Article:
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Old 22-03-2010, 07:19   #1
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Shore Water Pressure Reducer Safety

I bought a shore water pressure reducer/combination inlet, but want to make sure that it won't sink the boat should it fail. Isn't there some sort of sensing shutoff which can act as a safety backup should the pressure reducer fail?
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Old 22-03-2010, 07:54   #2
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i saw this interesting device and thought maybe you could rig up some kind of shore power activated shutoff valve.

WaterWatcher Detects Water Leaks
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Old 22-03-2010, 08:03   #3
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You can never leave the boat without disconnecting the hose from the boat, at the boat-end of the hose. The risk of sinking combined with the requirement to disconnect it when leaving for more than an hour or so made me decide not to buy one.

We have been in a marina for a year now and I still don't miss it, just fill the tanks every two weeks or so. In the mean time, there have been 7 or 8 boats that were sinking because of either fresh water leaks or a leak at the A/C unit or the water maker. Also, the docks have been without water for a day or more several times; boats using shore water pressure were hauling jerry jugs from who knows where.

The important thing to remember is this: when you spring a leak in your fresh water system with your water tanks full, you end up with an inconvenience with all that water in your bilge. But the boat already carried all that water so there's no risk of sinking. When you spring the same leak with a shore connection for water, the incoming supply is endless and can sink the boat (I know you know this but include it for readers who didn't think of this yet).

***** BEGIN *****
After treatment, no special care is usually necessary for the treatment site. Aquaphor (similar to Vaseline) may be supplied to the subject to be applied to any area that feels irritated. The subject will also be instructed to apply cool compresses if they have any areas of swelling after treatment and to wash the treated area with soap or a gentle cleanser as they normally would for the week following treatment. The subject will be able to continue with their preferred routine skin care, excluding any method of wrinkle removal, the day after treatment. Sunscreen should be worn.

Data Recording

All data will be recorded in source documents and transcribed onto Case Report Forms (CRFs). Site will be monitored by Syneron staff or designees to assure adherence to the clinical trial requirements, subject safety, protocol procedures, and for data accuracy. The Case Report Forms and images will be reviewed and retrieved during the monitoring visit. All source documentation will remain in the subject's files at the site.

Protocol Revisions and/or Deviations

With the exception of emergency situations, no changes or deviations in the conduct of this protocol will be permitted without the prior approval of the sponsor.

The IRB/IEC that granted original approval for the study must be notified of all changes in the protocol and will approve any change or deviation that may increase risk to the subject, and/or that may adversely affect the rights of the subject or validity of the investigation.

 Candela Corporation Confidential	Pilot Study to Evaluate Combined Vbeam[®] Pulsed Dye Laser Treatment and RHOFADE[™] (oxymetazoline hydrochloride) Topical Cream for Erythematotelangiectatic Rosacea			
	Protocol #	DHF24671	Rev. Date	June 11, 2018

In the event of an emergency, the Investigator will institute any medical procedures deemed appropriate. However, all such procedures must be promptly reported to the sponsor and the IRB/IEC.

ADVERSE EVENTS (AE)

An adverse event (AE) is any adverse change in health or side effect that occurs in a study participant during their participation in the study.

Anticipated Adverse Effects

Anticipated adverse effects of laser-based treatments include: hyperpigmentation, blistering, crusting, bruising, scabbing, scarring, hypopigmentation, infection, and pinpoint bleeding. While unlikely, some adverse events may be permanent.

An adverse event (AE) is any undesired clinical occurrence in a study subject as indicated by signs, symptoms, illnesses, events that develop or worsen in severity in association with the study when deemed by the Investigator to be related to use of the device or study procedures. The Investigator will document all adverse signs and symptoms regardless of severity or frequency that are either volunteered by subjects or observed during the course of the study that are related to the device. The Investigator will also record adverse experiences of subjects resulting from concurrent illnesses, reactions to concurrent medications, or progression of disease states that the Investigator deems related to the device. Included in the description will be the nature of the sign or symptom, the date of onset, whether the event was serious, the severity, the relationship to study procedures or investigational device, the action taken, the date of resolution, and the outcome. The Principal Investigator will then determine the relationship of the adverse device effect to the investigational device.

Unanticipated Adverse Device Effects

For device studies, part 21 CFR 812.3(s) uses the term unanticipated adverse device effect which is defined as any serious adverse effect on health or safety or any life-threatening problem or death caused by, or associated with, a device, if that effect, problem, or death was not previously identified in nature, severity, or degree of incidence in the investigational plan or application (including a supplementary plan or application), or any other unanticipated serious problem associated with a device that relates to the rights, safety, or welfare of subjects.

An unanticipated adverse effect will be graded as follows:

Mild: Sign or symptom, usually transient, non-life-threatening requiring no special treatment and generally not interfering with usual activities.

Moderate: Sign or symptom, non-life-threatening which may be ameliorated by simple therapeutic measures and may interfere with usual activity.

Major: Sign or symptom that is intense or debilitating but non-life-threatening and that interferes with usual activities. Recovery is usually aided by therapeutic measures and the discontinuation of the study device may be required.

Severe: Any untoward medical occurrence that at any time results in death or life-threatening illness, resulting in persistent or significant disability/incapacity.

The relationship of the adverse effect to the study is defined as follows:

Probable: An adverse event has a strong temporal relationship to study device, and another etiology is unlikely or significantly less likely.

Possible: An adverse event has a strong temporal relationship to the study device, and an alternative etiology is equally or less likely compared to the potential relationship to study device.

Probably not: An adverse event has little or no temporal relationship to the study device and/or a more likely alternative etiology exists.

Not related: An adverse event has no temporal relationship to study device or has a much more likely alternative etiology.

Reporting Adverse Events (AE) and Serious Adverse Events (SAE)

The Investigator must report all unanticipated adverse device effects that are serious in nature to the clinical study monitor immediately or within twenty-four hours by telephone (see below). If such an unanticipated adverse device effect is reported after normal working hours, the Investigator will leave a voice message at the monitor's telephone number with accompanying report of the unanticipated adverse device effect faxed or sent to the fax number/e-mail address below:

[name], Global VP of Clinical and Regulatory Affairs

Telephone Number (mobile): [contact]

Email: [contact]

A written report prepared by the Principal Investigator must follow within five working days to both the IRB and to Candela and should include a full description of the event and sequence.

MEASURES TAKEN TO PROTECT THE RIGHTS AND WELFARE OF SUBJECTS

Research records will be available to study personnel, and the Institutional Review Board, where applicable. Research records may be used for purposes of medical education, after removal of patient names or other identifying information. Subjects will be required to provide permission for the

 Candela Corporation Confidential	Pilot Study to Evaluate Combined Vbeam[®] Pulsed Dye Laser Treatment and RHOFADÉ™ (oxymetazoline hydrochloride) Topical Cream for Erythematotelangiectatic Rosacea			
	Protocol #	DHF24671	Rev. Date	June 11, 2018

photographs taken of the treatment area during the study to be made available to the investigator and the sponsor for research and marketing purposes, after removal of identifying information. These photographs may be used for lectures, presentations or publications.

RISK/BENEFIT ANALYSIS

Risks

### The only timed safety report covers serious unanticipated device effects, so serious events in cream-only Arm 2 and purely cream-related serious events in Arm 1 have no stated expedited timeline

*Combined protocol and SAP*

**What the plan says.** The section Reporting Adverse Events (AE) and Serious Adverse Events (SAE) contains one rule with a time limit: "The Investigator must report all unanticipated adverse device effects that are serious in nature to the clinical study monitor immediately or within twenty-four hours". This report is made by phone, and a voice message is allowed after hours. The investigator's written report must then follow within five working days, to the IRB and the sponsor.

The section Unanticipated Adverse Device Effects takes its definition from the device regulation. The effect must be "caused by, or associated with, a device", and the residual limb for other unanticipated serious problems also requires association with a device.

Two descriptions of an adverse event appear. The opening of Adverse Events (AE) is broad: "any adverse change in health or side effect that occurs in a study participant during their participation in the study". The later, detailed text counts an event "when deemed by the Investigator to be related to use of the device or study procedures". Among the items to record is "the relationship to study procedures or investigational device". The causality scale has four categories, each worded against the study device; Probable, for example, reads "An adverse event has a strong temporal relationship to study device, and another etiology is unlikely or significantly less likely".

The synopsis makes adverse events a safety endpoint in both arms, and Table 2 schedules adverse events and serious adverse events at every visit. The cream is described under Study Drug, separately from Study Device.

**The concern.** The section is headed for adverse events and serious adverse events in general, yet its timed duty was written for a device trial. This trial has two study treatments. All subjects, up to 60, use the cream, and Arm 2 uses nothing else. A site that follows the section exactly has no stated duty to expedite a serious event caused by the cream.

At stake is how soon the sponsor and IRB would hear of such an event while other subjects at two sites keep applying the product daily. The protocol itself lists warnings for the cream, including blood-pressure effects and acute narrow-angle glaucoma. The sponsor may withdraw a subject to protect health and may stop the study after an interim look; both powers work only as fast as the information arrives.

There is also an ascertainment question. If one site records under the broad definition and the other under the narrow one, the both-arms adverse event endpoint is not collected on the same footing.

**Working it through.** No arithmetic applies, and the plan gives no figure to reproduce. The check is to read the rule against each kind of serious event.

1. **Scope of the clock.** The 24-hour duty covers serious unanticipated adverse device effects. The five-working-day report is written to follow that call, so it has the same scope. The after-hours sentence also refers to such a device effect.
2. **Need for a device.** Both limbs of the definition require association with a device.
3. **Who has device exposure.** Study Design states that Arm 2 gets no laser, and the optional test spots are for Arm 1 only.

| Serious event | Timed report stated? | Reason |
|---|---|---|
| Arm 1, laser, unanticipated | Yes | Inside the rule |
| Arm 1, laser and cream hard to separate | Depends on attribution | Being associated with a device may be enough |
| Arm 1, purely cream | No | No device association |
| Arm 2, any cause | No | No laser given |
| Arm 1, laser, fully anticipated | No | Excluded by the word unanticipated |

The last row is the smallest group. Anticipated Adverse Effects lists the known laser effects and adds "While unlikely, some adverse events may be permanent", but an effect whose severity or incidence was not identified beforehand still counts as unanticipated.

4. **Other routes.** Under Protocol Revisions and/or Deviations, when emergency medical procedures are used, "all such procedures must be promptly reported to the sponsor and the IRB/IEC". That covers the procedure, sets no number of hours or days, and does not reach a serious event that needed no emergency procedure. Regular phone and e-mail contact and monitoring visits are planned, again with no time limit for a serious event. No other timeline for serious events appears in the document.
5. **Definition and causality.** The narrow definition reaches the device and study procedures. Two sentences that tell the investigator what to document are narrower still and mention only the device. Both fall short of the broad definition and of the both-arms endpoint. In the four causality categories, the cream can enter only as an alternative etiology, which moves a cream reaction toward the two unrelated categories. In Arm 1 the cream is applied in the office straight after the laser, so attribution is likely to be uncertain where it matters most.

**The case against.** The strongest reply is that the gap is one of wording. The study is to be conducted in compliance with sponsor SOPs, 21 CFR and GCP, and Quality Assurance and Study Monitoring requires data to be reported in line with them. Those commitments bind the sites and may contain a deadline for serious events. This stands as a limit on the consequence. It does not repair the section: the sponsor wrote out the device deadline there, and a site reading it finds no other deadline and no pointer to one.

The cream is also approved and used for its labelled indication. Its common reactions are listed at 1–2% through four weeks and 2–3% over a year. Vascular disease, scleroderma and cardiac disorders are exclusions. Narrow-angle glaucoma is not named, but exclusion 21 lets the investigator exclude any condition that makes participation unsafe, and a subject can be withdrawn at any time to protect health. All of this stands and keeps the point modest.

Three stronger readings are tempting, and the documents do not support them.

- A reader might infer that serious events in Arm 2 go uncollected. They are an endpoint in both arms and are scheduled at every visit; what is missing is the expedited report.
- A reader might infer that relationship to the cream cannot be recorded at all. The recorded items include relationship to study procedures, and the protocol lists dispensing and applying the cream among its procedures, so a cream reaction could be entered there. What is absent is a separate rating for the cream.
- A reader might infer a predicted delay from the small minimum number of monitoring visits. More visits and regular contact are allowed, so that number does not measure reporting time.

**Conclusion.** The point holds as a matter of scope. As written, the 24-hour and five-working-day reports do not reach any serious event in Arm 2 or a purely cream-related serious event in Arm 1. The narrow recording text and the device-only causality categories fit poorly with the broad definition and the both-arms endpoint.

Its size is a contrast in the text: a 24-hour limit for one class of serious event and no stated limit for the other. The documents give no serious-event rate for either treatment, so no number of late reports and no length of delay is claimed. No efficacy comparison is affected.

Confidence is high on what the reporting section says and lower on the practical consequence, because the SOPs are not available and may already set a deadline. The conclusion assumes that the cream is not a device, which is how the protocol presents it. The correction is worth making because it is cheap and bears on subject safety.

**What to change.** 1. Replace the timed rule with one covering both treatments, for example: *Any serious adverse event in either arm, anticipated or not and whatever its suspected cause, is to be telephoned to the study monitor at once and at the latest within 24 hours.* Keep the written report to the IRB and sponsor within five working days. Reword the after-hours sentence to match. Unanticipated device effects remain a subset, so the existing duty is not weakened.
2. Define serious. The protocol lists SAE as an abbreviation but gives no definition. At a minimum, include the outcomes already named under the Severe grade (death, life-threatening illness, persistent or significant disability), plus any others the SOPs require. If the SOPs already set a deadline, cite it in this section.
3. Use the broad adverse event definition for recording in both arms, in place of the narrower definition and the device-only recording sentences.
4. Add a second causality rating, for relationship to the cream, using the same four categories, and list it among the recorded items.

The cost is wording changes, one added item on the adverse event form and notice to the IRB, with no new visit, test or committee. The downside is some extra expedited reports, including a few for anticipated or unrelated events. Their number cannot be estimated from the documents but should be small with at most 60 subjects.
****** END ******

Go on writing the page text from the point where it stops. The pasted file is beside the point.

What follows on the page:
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Old 22-03-2010, 08:20   #4
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Wondering why you would want to have direct hookup to the marina/municipal water system. Only advantage I can see is not having to fill your tanks every now and again. Disavantages, aside from danger of sinking the boat, it would seem to me that regularly draining and refilling your water tank is a good idea just to keep the water that's in them relatively fresh. So what am I missing? Enchantress cme with a shore water hook-up/pressure reducer but I've never used it.
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Old 22-03-2010, 08:32   #5
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What they said. I've never hooked ours up to the Marina. But, we only spend weekends on it.

Just too easy to sink a boat.